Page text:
It’s really helpful to have upstreams and other distributions participate in this process.

If you’re an upstream, kick off a thread in your mailing list or forums about this. Upstreams don’t need to do anything different if they don’t want to, we’ll still just make the best choices we can. But embracing a two year cadence is the best way you have to be sure which versions of your software are going to be in millions of hands in the future – it’s a great opportunity to influence how your users will experience your work.

Of course, we’d also like to have more distributions at the table. There’s no binding commitment needed – collaboration is opportunistic. But without participating in the conversation one can’t spot those opportunities! If you represent a distribution and are interested, then please feel free to contact me, or Matt Zimmerman, or anyone on the Debian release management team about it.

I think this is a big win for the free software community. Many upstreams have said “we’d really like to help deliver a great stable release, but which distro should we arrange that around?” Upstreams should not have to play favourites with distributions, and it should be no more work to support 10 distributions as to support one. If we can grow the number of distributions that embrace this cadence, the question becomes moot – upstreams can plan around that cycle knowing that many distributions will deliver their work straight to users.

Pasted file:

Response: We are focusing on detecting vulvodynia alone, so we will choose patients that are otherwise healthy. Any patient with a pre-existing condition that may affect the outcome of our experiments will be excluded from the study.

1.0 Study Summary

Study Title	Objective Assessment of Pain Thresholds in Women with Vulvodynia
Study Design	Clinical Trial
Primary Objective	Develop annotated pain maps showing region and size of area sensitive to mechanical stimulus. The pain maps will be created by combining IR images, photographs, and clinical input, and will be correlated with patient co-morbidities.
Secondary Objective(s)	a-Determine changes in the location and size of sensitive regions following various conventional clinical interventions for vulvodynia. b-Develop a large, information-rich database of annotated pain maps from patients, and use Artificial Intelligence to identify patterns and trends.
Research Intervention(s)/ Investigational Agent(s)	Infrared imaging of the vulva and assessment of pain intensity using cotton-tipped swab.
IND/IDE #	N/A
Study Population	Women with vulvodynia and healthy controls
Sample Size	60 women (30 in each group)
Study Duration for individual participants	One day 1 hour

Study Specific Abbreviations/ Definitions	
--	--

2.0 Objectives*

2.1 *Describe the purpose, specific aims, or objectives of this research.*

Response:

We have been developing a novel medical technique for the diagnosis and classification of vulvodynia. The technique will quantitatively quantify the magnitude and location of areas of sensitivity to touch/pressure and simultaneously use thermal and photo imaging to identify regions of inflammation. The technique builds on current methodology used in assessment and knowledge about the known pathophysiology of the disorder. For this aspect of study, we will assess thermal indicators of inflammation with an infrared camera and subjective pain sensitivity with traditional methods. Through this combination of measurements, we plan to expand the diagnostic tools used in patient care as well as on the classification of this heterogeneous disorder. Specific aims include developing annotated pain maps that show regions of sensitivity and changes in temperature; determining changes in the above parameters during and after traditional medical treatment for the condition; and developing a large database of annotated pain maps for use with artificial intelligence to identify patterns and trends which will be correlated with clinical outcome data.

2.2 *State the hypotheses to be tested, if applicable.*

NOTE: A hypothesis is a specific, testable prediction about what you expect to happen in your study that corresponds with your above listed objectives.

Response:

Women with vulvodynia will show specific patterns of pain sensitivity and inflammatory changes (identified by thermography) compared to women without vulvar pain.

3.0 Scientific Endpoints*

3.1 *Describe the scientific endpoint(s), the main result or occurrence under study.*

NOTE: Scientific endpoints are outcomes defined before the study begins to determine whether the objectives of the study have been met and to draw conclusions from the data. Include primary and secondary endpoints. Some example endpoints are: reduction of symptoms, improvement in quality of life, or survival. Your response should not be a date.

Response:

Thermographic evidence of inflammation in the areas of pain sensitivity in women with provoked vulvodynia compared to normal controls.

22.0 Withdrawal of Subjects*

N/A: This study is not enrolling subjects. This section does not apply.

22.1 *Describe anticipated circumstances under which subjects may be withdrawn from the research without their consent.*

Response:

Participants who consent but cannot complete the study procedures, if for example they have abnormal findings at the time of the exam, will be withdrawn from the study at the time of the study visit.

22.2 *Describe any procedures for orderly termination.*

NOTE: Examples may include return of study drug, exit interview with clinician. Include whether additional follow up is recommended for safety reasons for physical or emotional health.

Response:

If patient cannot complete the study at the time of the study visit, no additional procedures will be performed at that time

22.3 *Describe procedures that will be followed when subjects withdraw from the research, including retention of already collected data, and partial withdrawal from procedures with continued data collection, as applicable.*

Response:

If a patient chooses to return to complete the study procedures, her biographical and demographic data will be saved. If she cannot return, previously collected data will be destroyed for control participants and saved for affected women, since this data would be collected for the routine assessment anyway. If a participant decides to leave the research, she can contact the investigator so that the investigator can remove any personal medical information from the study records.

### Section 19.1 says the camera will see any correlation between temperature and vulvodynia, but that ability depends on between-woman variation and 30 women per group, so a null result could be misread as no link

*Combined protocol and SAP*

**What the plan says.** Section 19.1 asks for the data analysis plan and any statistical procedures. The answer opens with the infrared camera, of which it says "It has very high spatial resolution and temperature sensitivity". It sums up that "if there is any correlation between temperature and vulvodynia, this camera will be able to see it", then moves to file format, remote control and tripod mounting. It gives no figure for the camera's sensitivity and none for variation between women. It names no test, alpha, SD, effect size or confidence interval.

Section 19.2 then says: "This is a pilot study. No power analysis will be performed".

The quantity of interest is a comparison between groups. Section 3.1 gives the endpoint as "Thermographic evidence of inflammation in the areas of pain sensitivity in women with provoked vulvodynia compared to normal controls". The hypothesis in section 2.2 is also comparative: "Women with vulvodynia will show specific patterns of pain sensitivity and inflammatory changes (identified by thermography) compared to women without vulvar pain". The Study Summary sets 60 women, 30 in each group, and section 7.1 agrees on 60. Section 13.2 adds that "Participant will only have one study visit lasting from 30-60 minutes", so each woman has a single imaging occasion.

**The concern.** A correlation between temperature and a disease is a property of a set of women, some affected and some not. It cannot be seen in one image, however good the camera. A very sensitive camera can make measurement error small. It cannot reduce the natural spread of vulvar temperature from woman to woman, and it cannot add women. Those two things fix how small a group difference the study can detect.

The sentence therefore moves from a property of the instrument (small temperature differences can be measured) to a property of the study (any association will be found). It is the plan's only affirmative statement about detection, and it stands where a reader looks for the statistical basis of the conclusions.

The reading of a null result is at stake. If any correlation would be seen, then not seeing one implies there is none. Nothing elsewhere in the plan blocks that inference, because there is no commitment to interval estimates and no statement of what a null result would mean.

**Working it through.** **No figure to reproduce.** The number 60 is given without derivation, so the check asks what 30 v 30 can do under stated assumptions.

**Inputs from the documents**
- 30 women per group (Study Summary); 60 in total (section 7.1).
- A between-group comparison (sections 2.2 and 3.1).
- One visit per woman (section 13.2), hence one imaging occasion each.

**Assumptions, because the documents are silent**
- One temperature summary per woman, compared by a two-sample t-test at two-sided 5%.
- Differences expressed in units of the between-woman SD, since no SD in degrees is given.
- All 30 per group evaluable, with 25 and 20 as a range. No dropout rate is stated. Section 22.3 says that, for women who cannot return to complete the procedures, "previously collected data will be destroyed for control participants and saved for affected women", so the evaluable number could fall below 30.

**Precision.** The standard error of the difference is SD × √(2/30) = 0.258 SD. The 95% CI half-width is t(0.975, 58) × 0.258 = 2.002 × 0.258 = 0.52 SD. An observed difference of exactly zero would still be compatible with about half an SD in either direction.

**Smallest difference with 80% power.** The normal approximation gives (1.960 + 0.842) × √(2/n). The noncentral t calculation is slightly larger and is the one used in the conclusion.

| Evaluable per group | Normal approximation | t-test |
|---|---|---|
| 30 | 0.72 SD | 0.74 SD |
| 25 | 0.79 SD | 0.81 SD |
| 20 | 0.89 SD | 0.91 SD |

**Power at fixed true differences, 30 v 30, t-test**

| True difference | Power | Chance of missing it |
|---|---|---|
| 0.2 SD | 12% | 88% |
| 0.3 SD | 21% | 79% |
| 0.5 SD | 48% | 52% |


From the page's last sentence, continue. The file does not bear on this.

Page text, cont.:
GNOME usability hackfest

Saturday, October 25th, 2008

The GNOME user experience hackfest in Boston was a great way to spend the worst week in Wall St history!

Though there wasn’t a lot of hacking, there was a LOT of discussion, and we covered a lot of ground. There were at least 7 Canonical folks there, so it was a bit of a mini-sprint and a nice opportunity to meet the team at the same time. We had great participation from a number of organisations and free spirits, there’s a widespread desire to see GNOME stay on the forefront of usability.

Neil Patel of Canonical did a few mockups to try and capture the spirit of what was discussed, but I think the most interesting piece wasn’t really possible to capture in a screenshot because it’s abstract and conceptual – file and content management. There’s a revolution coming as we throw out the old “files and folders” metaphor and leap to something new, and it would be phenomenal if free software were leading the way.

I was struck by the number of different ways this meme cropped up. We had superb presentations of “real life support problems” from a large-scale user of desktop Linux, and a persistent theme was “where the hell did that file just go?” People save an attachment they receive in email, and an hour later have no idea where to find it. They import a picture into F-spot and then have no idea how to attach it to an email. They download a PDF from the web, then want to read it offline and can’t remember where they put it. Someone else pointed out that most people find it easier to find something on the Internet – through Google – than they do on their hard drives.